Politicians relying on scientists’ climate models to back up their warnings about what “will” happen if “we” don’t act should be aware of a sentence buried on page 805 of the IPCC’s last, 2007, wad of documents on global warming -- a proviso about the efficacy of the climate models on which the politicians are relying. Says the IPCC:
“The set of available models may share fundamental inadequacies, the effects of which cannot be quantified.”
- IPCC, Climate Change 2007: The Physical Science Basis (Contribution of Working Group I to the Fourth Assessment Report of the Intergovernmental Panel on Climate Change). Cambridge, UK: Cambridge University Press, 2007, p. 805
Naturally, that sentence never made the executive summary of the last report. So naturally, the politicians never read it. Nevertheless, as more and more scientists and science writers see a whole decade of temperatures refusing to rise in accord with the models’ predictions, they are starting to wonder just how fundamental these inadequacies are. Houston Chronicle science writer and former card-carrying warmist Eric Berger is one:
“It seems pretty clear that the models forecast a steady upward trend in global temperatures as long as carbon dioxide levels rise. (Which they have). Yet according to satellite and surface temperature measurements the global average temperature has essentially remained flat for the last 12 years. This strikes me as somewhat curious.”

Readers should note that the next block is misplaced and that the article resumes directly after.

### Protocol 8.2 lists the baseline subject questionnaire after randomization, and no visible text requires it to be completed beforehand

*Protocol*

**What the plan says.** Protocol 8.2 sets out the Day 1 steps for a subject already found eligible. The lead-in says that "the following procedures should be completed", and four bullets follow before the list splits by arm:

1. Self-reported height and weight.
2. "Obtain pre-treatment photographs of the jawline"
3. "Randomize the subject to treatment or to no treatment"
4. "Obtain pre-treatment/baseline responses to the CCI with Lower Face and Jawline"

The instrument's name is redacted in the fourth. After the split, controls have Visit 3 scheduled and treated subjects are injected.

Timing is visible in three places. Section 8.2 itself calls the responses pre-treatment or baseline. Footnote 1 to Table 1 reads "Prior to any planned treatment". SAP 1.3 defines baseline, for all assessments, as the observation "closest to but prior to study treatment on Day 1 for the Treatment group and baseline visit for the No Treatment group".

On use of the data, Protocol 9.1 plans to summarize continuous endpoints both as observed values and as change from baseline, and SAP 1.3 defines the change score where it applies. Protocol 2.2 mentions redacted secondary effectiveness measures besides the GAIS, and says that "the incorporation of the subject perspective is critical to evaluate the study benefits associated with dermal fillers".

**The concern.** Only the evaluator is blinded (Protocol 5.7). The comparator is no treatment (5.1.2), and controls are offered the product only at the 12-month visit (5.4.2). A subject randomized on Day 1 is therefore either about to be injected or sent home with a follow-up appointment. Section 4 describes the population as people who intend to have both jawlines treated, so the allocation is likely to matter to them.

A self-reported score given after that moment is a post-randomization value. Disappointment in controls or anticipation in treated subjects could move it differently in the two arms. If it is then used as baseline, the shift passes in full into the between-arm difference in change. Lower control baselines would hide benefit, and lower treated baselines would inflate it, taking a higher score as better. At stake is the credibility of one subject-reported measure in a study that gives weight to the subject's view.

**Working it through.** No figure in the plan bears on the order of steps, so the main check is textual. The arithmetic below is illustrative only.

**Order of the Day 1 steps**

Sure is. As Texas A&M professor of Atmospheric Sciences & Oceanography Gerald North points out, “There are pitifully few ways to test climate models.” The only sure way of course is with reality – and on that test, as Berger summarises, they’ve failed:
“But a funny thing happened on the way to the end of the world: hurricane activity on the global scale is near historical lows. And the Earth seems to have, at least temporarily, stopped warming.
“This, despite the fact that some of the country’s leading climate scientists say there is unequivocally a link between major hurricanes and climate change. And despite the fact that other leading climate scientists predicted 2009 or 2010 will go down as the warmest year in recorded history. Either prediction, if true, would be alarming.
“Yet both of these predictions seem, at the present moment, to be off.”
Off? Well off. German climate scientists are now saying we could be about to enter “one or even two decades during which temperatures cool.” And their colleagues are saying it might take “more time, maybe a decade” before they know why.
“For a long time now, science reporters have been confidently told the science is settled,” points out Berger. Time for the science reporters to point out that it’s not – and for the politicians who read them to listen.